Historical reenactment of the air war in the early days of World War II for control of the skies over Britain as the new Luftwaffe and the Royal Air Force determine whether or not an invasion can take place.Written by
John Vogel <firstname.lastname@example.org>
When German fliers are seen to jump from their aircraft they are use parachutes of an Allied design. German parachutes had suspension lines that are joined above the airman's head and allied ones appear to eminate from either shoulder. See more »
All of the flying models of the Bf-109 were the version built under license to Spain with the upright Hispano-Suiza engine. It has the overhead cam covers on top of the cowling which would obscure some forward vision compared to the smooth-top cowling of the inverted array having the overhead cam mechanism on the lower portion. There were few flying versions of the original Bf-109s, likely too few to be deemed usable for the film at the time. See more »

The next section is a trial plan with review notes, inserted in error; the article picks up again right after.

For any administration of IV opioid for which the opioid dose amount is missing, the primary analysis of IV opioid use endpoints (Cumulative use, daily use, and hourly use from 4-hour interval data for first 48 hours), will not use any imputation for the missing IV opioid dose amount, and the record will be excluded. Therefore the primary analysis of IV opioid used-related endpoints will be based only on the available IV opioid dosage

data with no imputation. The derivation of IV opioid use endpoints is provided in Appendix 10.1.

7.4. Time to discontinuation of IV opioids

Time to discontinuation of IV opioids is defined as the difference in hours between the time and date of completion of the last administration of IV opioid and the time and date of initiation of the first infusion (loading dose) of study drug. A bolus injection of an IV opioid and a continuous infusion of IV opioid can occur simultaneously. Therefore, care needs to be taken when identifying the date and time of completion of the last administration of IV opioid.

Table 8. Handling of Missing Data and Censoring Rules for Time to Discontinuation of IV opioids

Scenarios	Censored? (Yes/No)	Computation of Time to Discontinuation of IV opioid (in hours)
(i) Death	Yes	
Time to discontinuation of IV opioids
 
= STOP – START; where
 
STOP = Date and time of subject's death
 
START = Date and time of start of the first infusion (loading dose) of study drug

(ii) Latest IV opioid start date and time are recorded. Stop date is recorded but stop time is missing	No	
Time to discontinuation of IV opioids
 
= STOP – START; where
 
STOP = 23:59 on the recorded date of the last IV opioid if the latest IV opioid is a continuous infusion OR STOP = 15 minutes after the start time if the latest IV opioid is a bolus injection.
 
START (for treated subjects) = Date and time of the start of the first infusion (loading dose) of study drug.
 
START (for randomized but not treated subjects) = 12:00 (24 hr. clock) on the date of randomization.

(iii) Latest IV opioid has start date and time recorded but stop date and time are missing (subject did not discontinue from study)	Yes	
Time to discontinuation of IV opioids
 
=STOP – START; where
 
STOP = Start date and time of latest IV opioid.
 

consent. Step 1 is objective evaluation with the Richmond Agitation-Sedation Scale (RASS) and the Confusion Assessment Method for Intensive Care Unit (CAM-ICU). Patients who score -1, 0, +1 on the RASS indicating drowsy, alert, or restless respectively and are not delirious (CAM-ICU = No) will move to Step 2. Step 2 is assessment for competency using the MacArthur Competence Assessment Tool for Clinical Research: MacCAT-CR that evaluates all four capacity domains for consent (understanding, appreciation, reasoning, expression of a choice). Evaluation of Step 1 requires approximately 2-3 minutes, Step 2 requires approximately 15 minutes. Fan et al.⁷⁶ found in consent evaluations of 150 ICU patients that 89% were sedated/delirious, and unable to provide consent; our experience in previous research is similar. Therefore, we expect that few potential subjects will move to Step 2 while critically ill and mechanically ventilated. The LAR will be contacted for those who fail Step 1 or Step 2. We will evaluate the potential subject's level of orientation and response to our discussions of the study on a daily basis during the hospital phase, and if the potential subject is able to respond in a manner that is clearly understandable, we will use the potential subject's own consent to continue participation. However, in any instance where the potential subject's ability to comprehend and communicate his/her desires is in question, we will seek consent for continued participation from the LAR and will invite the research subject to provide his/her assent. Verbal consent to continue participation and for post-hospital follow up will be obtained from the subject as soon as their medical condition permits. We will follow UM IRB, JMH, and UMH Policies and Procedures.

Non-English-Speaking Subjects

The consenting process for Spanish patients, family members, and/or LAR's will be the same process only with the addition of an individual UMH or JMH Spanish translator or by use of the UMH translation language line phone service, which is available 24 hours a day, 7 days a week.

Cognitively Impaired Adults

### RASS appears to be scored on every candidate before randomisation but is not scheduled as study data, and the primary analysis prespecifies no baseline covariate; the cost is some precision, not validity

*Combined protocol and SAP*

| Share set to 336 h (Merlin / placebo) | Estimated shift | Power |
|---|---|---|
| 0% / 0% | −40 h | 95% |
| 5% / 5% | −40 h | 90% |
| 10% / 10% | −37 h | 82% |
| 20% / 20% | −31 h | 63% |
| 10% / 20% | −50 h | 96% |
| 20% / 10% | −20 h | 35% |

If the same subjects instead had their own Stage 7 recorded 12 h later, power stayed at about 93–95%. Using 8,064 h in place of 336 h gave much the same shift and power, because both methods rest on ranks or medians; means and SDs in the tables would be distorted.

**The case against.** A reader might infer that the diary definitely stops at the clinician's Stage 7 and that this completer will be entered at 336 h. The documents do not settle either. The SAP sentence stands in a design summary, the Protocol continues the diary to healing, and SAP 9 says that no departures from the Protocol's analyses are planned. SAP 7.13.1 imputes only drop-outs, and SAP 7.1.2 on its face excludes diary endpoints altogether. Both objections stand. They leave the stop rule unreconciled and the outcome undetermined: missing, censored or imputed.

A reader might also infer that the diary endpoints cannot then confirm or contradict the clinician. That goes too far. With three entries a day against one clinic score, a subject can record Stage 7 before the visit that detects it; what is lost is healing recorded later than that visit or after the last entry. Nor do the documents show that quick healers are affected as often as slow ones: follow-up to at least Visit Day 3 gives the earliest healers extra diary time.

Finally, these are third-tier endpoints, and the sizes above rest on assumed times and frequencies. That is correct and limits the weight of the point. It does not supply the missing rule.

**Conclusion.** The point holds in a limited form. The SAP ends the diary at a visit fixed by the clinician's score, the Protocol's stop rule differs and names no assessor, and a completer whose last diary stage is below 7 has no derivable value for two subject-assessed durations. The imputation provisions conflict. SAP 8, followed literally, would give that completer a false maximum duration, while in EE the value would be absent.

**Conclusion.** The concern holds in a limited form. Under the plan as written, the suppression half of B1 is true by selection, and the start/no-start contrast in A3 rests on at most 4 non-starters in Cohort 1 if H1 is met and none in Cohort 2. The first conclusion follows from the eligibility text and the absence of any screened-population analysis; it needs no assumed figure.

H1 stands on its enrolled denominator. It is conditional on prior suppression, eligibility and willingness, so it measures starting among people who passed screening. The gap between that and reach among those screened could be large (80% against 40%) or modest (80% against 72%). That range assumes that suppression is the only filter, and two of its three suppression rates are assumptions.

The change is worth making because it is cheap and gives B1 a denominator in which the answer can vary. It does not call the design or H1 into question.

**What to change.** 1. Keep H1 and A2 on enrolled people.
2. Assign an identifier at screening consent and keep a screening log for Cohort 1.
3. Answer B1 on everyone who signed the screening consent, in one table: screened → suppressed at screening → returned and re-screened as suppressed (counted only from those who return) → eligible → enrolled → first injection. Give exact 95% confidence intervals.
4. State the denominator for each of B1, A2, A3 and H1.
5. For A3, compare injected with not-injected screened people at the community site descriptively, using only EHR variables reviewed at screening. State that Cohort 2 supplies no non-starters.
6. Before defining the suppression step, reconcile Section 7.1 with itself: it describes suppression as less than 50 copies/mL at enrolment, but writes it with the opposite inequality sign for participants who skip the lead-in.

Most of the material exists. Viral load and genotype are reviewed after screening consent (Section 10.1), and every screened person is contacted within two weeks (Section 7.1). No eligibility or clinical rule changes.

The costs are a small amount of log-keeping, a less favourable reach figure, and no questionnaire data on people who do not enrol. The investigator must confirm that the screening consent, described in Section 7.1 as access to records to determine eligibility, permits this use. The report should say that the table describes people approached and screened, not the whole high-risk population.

Being a WWII buff for 25 years, I found this movie to be easily one of the best ever filmed. From the very start of the film, Guy Hamilton's direction and the great musical score left me spellbound even when I knew how the story ended. The casting was flawless. Olivier looked like Dowding. Trevor Howard could pass for Keith Park's twin brother and I swear Goering himself had a small part in the film too. I've always wondered if Robert Shaw's role of the squadron leader "Skipper" wasn't patterned after famed RAF pilot A.G. "Salior" Malan. If it was, Shaw looks alot like Malan. "War in the Air" is one of my favorite pieces of music and it flows beatufully through the film. Great acting by Christopher Plummer, Michael Caine, and one of my favorites, Edward Fox makes this movie a must see for any WWII buff.
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